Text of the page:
Yes and we don't really know where that idea came from about why he put the boy on the cross, if that is true about him being placed there to try and bring him back to life, or just what his mom is saying, if he actually told her that, etc.  We never here it from him. 

And in regard to Wayne Williams guilt/innocence, if the murders truly did stop after he was arrested, seems pretty good circumstantial evidence of his guilt with some of them. 

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Well, there were still killings after he was arrested (remember, one of the highest crime rate in the country), but I guess none of those looked like they were the work of the serial killer. And naturally the ones who think it was the Klan would say that the Klan stopped because they were pleased that a black man got accused.

Today though there is new evidence which links him to the killing of Patrick Balthasar. There was a hair samples found in the shirt of the boy, which both match the dog (as much as you can tell this with dog hair) and to 98% Wayne Williams. I mean, how likely is this? In this case the family of the victim actually does think that Wayne Williams was the killer. The reason why he was never convicted were apparently some legal issues. 

The show seems to suggest that there were other killers too, including known paedophiles. So in this case the "solution" isn't really satisfying, because a huge chunk of those killings aren't solved.   

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Yea, I don't really know of anyone who thinks 100% of those killings were done by Wayne. IMO, he was a serial killer; but, sadly, there could have been other, unrelated child murders happening at the time. 

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But it could be interesting because it seems like while Wendy might think a fresh start was what she needed and running away where people don't know what happened will make everything better, how could it? She seems to be desperately making up her own thought processes and projecting them on the kid while being terrified of him underneath.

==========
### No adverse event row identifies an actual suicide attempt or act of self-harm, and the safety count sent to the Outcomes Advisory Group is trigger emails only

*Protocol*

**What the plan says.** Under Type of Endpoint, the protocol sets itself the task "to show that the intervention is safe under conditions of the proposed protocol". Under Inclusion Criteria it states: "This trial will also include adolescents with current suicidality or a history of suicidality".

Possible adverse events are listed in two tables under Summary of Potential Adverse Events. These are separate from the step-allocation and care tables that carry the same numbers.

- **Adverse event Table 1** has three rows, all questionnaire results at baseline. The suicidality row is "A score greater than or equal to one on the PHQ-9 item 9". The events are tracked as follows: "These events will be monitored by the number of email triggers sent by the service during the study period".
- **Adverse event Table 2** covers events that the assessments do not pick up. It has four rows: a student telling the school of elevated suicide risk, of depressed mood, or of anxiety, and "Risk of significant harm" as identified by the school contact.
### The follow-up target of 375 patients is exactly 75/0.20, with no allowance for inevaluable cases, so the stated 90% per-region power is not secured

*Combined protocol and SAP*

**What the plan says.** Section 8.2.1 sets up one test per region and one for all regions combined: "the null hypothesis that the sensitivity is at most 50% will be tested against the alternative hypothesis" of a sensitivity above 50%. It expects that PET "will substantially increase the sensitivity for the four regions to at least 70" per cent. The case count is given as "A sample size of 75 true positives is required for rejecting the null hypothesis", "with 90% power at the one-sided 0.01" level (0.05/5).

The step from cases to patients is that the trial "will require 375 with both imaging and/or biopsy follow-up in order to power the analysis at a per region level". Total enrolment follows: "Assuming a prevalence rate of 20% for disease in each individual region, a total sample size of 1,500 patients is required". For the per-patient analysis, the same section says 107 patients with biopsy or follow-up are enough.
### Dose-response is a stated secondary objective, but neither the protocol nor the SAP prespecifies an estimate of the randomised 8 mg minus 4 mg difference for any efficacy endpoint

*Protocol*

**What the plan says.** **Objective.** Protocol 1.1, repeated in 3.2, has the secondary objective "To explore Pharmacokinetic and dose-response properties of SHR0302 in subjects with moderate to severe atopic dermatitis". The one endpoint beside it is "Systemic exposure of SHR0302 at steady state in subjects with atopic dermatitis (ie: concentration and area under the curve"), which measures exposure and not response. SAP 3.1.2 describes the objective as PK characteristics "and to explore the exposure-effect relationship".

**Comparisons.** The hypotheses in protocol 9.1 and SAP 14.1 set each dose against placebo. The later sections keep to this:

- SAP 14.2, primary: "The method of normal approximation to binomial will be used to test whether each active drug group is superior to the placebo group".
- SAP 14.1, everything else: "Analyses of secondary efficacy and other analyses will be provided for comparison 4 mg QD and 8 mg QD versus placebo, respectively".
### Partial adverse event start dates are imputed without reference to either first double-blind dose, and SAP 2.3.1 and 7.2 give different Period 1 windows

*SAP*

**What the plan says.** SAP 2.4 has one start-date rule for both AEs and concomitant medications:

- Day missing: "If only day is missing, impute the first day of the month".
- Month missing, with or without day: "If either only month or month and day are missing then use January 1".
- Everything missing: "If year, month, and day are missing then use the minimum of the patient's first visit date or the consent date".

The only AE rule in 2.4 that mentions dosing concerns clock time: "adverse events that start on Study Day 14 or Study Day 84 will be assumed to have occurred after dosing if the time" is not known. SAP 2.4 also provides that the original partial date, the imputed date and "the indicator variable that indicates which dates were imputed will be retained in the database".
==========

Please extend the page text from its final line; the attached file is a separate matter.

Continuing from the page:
I was just annoyed by Wendy.  They should have been getting their son therapy all along, and definitely after the death of the little boy.  She resented all of the steps that social services were taking, when in reality, she should have been cooperating as much as possible. She's in such denial.  Moving away for a fresh start won't help Brian but it will help her, at least, get out from under the gaze of the community.  I'd like to think that she'd get him therapy wherever they moved, but somehow doubt it. The scene (can't remember the episode), where he fixated on the little girl in the playground was exceptionally chilling.

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I think part of the issue is that Nancy never wanted Brian for himself, she wanted him to fill an emptiness in her life. And when the "beautiful boy" didn't quite work as she expected, she went straight into denial. Not that she is heartless or anything like this, but I feel that it's not necessarily Brian's wellbeing which is first in her mind. If that's where the case she would have told the mother of the victim that she first wants to think about her request and then asked the experts if that would be a good idea or not. Instead she sent her away because she didn't want to deal with it. It is her who wants to push everything away, not necessarily Brian.

Though I hope that the show won't be so coarse to turn Brian into a serial killer.

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On 8/20/2019 at 9:31 PM, sistermagpie said:

I listened to the Atlanta Monster podcast a while back but I remember it not really getting into it.

That might be because Payne Lindsey is annoying as hell, IMO.

Edited by Irlandesa
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23 hours ago, sistermagpie said:

Oh, one other thing I thought was a big anachronism was Tench's wife saying she was trying to arrange "playdates." I don't know when that term came into widespread use but I never heard it in my childhood and the show is in the early 80s at this point. It seems very connected to the type of parenting where the parents arrange a kid's social life rather than kids just deciding they want to play together and ask their parents if they could. Which seems to be more in line with the way Brian's being raised, given how he's running around unsupervised with older kids and able to let them into an empty house to do it.

I noticed a few times throughout the series where they said phrases commonly used today that were not used in the 70's/80's.